IRW Staff

Director: Arlene Stein

 Director: Arlene Stein Arlene Stein is a Distinguished Professor of Sociology whose research focuses on the intersection of gender, sexuality, culture, and politics. The author or editor of nine books, she received the American Sociological Association’s Simon and Gagnon Award for career contributions to the study of sexualities. She teaches courses on the sociology of gender and sexuality, culture, self and society, and trauma/memory, and writing within and beyond academia. She is the director of the Institute for Research on Women at Rutgers and serves on the graduate faculty of the Department of Women's, Gender and Sexuality Studies.

Her latest book is Unbound: Transgender Men and the Transformation of Identity (Pantheon, 2018). She is also the author of The Stranger Next Door, an ethnography of a Christian conservative campaign against lesbian/gay rights, which explores clashing understandings of religion and sexuality in American culture; it received the Ruth Benedict Book Award. Her book Sex and Sensibility examines generational shifts in lesbian identities. Reluctant Witnesses: Survivors, Descendants, and the Rise of Holocaust Consciousness (Oxford, 2014), looks at how children of survivors became narrators of their parents’ stories of genocide. Going Public: A Guide for Social Scientists (J. Daniels, coauthor), is a guidebook for publicly engaged scholars. 

You can follow her at twitter @SteinArlene.

Associate Director: Sarah Tobias

 Associate Director: Sarah Tobias

Sarah Tobias's work bridges academia and public policy. A feminist theorist and LGBT activist, she is co-author of Policy Issues Affecting Lesbian, Gay, Bisexual, and Transgender Families (University of Michigan Press, 2007) and co-editor of Trans Studies: The Challenge to Hetero/Homo Normativities (Rutgers University Press, 2016), which won the 2017 Sylvia Rivera Award for the Best Book in Transgender Studies from the City University of New York Center for Lesbian and Gay Studies. With Nicole R. Fleetwood, she co-edited “The New Status Quo: Essays on Poverty in the United States and Beyond,” a special issue of Feminist Formations (Spring 2021).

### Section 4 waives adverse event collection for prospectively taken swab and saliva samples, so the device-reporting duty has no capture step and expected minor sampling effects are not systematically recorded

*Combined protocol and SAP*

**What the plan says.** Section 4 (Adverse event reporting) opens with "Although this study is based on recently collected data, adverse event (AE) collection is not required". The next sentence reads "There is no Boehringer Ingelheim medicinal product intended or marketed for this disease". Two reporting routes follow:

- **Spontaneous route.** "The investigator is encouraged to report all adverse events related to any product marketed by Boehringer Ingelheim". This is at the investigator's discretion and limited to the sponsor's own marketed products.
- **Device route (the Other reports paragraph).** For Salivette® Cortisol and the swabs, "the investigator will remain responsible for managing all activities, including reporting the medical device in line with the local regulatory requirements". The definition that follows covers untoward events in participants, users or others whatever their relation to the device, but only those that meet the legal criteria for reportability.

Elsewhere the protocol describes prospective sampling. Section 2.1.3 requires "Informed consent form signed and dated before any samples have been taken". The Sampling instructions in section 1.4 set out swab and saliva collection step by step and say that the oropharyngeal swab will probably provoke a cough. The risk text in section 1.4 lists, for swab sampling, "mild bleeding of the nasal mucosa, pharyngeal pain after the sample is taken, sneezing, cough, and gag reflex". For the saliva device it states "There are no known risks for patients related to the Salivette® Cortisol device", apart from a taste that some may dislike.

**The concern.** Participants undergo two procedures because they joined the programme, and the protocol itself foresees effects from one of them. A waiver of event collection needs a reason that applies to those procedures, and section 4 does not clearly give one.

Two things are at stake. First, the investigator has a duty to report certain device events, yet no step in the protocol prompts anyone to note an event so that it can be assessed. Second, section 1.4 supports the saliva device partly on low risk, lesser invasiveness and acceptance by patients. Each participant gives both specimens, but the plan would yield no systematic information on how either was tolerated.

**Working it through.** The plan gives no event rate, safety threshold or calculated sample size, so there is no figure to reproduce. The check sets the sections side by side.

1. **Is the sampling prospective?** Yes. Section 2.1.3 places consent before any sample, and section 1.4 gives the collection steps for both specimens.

Sarah is co-editor, with Arlene Stein, of IRW’s new Feminist Bookshelf series with Rutgers University Press, and is also the founding editor of Rejoinder, an online journal published by the Institute for Research on Women. Prior to joining IRW in January 2010, she spent over 8 years working in the nonprofit sector and also taught at Rutgers-Newark, the City University of New York (Baruch College and Queens College), and Columbia University. In addition to serving as Associate Director of IRW, Sarah is affiliate faculty in the Women's, Gender, and Sexuality Studies Department at Rutgers. She has a Ph.D. in Political Science from Columbia University and an undergraduate degree from Cambridge University, England.

Administrative Assistant: Andrea Zerpa

Administrative Assistant: Andrea ZerpaAndrea Zerpa received a B.A. in English and M.A. in Communication and Media from Rutgers University-New Brunswick. She is a Douglass Residential College alumna and past IRW Learning Community scholar. Before joining IRW, Andrea worked at the Rutgers Office for the Promotion of Women in STEM. Andrea is an avid concertgoer and is passionate about art, fitness, and media.

IRW Learning Community Coordinator: Sara Perryman

IRW Learning Community Coordinator: Sara Perryman Sara Perryman is a Ph.D. Candidate in the Women's and Gender Studies Department at Rutgers. Her dissertation seeks to theorize race and sexuality as affective experience in the context of postindustrial Detroit, Michigan. By putting feminist postcolonial scholarship in conversation with recent work in geophilosophy, new materialisms, affect theory, and the posthumanities, she argues that asymmetrical encounters with the earth over time shape urban topographies and actually produce the experience of identity as events. Racial and sexual difference emerge when certain bodies become viscous as they associate with landscapes, objects, music, money, states of mind, and so on. By tracing relational tensions between settler colonialism, territorialization, ‘natural resources,’ and eco-politics, she aims to better understand how technology, ecology, and affect overlap and cross-pollinate in Detroit’s fractious topography.